"In France, no child's mark is below average. They don't give kids homework which will disrupt their sleep. They don't need them to carry books as a heavy school bag will hurt their back. Each child gets a set of hardback books free from the school which are used for years. For new information, teachers give out notes. Regardless of your socio-economic background, everybody gets about HK$2,000 before term begins to buy exercise books, a school bag and other things needed for school."
So, when the family returned to Hong Kong, Lee says, the high-pressure culture took a lot of getting used to. "In Hong Kong kids are pushed to the limit and you need to buy a whole new set of books for each new academic year just because few words have been changed. This is crazy," she says.
Before settling in Fanling the family spent a year in Guangzhou, where Pang joined his brother-in-law's trading business, but that folded in wake of the Sars crisis.
Kar-tong, who was 11 when they left France, had the biggest adjustment to make in Guangzhou.
"I couldn't speak or read [Chinese]. I didn't have any friends in the first six months at school. Other children looked down upon me because I didn't know Chinese. But I am quite good at adapting to new environments. I went to school in the morning and had Chinese tutorials in the afternoon. I picked up Chinese quickly and made friends."
There was more hard work when she enrolled in Primary Five after they finally settled in Fanling.
"I had to work very hard at the beginning because I couldn't write Chinese characters. Although primary education in France is relaxing, secondary school is quite hard. Teachers give a lot of homework to do on holidays, which set me up for secondary school in Hong Kong. I did OK in the Form Five public exams, but my Chinese is still not very good. Sometimes I have difficulty comprehending the topics discussed in newspapers," says Kar-tong, who is now a communications student at Baptist University.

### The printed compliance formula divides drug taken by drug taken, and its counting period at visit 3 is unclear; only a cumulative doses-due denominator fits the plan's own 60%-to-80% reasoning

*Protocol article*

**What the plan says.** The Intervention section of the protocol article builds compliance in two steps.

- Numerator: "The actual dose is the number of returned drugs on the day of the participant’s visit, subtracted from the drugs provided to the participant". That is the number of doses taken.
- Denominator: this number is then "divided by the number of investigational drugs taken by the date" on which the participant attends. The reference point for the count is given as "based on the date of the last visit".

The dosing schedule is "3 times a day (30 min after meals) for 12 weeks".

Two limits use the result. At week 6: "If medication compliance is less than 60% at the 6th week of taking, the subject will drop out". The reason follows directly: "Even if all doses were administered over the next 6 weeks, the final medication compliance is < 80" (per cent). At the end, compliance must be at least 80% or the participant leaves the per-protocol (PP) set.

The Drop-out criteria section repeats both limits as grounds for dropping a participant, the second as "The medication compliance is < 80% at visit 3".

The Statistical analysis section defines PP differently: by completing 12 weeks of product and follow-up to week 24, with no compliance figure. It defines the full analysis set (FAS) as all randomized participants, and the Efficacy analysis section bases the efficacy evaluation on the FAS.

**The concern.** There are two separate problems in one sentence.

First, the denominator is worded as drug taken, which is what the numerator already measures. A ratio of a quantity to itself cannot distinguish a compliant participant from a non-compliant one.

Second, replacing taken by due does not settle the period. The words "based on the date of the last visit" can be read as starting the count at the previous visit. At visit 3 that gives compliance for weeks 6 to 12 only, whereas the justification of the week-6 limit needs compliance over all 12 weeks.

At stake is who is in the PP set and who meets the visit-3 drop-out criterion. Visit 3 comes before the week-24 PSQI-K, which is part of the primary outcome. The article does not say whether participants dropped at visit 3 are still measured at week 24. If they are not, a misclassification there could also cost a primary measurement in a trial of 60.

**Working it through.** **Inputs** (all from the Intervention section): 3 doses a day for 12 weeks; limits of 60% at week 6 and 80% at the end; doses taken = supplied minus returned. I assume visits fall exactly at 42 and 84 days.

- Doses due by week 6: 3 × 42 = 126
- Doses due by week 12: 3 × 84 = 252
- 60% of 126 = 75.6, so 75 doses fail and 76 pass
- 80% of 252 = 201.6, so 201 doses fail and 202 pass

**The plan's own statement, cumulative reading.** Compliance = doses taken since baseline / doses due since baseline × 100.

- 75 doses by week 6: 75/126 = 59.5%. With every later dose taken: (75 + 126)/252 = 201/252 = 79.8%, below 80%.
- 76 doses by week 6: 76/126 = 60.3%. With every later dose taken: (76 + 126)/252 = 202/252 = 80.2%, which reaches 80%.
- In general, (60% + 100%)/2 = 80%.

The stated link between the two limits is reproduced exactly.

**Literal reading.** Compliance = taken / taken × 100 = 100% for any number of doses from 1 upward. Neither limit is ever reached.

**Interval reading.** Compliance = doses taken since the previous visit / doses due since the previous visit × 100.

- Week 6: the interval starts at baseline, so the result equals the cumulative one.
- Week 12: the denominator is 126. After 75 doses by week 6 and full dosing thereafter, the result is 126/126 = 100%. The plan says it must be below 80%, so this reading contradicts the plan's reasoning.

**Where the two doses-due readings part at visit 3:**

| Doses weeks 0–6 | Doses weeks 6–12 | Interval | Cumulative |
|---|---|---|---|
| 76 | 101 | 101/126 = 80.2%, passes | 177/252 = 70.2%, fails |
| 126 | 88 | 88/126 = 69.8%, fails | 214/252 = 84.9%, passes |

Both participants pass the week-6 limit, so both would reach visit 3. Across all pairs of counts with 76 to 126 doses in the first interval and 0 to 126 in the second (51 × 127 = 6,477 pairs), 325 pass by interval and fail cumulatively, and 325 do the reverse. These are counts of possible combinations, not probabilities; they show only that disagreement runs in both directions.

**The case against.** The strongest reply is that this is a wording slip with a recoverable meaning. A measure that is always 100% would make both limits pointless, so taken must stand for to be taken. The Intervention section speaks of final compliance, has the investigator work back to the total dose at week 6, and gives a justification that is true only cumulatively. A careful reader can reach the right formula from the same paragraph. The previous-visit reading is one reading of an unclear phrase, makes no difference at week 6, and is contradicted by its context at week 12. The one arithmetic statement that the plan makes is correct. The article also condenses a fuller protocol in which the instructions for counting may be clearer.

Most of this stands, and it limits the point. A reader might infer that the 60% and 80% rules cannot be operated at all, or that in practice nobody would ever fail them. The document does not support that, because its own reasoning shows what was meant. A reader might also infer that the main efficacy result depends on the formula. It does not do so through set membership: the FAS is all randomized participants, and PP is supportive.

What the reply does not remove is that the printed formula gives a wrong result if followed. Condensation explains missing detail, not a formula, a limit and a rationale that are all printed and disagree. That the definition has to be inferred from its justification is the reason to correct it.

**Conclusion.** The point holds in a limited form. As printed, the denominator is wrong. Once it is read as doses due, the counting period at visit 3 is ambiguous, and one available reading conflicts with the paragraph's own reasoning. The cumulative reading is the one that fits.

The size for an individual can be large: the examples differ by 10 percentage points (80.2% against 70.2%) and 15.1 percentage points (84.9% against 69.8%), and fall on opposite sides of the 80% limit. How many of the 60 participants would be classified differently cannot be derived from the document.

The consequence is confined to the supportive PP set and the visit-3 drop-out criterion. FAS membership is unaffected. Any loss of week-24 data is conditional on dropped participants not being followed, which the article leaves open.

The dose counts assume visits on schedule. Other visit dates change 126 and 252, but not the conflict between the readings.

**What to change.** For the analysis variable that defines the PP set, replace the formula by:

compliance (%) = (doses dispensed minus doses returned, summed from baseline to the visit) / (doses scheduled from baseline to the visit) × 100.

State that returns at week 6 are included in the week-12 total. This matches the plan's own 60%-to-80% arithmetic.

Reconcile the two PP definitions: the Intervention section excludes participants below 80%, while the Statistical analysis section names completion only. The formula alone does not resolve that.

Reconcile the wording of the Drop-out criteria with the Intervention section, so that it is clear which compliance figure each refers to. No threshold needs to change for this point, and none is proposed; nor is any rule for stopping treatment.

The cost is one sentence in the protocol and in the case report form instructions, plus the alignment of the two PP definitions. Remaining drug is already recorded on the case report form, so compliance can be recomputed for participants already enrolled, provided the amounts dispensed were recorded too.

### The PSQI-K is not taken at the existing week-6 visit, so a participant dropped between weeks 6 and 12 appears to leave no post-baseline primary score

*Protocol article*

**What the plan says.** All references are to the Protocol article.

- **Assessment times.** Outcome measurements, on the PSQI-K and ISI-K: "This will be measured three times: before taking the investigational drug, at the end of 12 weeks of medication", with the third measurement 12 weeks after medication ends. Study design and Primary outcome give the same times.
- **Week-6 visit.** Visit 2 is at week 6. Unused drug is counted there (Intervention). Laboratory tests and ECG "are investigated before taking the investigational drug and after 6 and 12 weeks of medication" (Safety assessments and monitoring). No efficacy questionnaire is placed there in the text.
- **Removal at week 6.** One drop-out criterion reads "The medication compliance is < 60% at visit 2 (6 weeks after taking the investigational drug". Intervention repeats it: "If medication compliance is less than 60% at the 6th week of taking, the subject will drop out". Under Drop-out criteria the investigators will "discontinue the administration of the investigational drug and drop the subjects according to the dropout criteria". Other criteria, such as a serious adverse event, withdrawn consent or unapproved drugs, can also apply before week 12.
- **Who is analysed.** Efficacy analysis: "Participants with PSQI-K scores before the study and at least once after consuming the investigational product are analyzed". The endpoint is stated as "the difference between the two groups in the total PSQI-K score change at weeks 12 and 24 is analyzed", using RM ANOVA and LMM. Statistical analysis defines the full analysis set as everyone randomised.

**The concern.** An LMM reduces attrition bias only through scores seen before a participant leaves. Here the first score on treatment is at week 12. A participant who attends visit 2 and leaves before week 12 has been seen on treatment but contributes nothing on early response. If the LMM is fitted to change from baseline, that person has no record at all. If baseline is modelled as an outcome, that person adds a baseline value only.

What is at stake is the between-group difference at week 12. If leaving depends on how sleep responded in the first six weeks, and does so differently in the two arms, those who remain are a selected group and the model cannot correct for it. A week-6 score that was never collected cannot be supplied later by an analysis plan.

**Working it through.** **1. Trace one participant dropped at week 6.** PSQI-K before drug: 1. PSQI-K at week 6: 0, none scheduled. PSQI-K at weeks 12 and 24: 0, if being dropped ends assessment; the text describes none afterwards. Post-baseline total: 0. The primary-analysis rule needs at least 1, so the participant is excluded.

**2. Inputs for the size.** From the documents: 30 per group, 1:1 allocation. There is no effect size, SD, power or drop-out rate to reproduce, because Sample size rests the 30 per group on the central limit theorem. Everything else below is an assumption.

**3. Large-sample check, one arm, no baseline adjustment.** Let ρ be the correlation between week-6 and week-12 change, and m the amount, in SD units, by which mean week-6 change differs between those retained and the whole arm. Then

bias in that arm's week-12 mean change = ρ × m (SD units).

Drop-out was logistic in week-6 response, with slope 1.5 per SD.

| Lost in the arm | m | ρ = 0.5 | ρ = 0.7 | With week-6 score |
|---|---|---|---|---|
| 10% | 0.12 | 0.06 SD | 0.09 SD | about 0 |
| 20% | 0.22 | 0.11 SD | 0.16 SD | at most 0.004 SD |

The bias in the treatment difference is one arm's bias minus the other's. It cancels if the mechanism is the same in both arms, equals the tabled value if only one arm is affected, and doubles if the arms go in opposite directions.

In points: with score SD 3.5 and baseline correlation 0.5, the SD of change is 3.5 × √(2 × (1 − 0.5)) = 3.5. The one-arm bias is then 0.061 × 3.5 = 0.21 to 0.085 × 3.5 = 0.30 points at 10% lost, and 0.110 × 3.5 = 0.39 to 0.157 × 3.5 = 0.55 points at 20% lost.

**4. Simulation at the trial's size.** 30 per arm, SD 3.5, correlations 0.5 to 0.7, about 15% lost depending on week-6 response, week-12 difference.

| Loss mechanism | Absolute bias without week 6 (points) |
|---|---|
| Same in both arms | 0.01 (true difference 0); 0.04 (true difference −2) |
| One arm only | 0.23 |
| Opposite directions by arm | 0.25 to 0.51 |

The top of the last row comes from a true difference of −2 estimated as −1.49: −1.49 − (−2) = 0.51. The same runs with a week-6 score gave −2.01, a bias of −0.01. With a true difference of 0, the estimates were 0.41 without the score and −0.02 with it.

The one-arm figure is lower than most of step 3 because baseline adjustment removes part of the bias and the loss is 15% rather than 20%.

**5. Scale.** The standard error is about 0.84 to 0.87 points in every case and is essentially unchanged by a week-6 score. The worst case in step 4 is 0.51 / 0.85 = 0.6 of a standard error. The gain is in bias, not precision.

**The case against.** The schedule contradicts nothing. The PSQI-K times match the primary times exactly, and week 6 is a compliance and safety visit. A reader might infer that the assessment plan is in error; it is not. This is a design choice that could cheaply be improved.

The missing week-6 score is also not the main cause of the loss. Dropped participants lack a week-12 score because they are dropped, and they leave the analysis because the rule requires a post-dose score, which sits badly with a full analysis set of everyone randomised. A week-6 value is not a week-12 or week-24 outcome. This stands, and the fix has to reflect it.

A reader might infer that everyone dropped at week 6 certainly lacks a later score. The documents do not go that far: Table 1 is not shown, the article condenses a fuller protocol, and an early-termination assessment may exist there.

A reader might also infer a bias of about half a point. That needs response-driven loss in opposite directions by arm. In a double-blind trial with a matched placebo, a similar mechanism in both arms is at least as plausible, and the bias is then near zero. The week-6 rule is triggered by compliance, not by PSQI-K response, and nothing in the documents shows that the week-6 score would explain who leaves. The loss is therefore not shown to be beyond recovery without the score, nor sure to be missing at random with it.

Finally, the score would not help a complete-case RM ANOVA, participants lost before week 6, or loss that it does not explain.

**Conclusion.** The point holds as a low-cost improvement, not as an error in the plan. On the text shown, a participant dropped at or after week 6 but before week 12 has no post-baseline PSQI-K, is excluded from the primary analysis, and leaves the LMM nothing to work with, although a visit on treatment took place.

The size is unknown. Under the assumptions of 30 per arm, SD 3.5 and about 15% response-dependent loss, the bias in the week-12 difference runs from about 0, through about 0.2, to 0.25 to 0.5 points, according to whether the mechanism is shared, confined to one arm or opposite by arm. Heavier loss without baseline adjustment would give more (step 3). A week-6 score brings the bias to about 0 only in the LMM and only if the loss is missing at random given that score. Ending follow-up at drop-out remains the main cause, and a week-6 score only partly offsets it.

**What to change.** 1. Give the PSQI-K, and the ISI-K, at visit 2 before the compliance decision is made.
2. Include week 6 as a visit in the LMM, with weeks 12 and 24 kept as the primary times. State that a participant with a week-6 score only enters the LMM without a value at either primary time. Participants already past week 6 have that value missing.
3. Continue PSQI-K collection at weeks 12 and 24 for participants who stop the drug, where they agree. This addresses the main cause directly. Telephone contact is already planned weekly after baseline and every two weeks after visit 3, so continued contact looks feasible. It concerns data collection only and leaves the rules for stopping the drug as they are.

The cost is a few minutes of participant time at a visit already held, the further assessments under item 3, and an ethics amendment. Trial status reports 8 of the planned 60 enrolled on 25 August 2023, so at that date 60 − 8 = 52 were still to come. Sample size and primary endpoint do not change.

Back in Fanling Wai, Pang resumed his culinary passion by opening part of his home and front yard to diners as a private kitchen, but he makes his living from a catering venture.
Operating out of an industrial space in Fanling, the business ran into many obstacles at first.
"We are not very smart at running the business, which serves schools, hospitals and hostels," Lee says. "While securing orders is not difficult, managing staff and supplies can be tricky. And with a catered meal costing just over HK$10, we can lose money easily."
They might make more from their French-style diner, but the Pangs don't want the stress of turning it into a full-service restaurant, even though they have had offers from investors to do so. For now the private kitchen will remain a family venture - everyone is involved, with the youngsters recruited to help with food preparation as well as serving customers.
"My parents are foodies. And I love great food, too. I like cooking French food for my friends at home. For me, cooking is like making art," says Kar-tong.
Certainly, Pang would rather spend time fussing over a dish of buttered frog legs or coq au vin, discussing food and culture with diners and making friends, but Lee doesn't want her husband to work too hard.
"He works every day as the head chef at our catering business and has to keep his eye on the quality. There's only a few days each month when diners can come to our house for French food, like on school holidays or when the factory has less work to do," she says.
But having a chef in the family doesn't necessarily make for tasty meals at home, in fact it's often the opposite, Lee says. "My husband only cooks for guests. Our meals are mostly cooked by the maid. And on days when there are diners, we end up eating from McDonald's as he hogs the stove."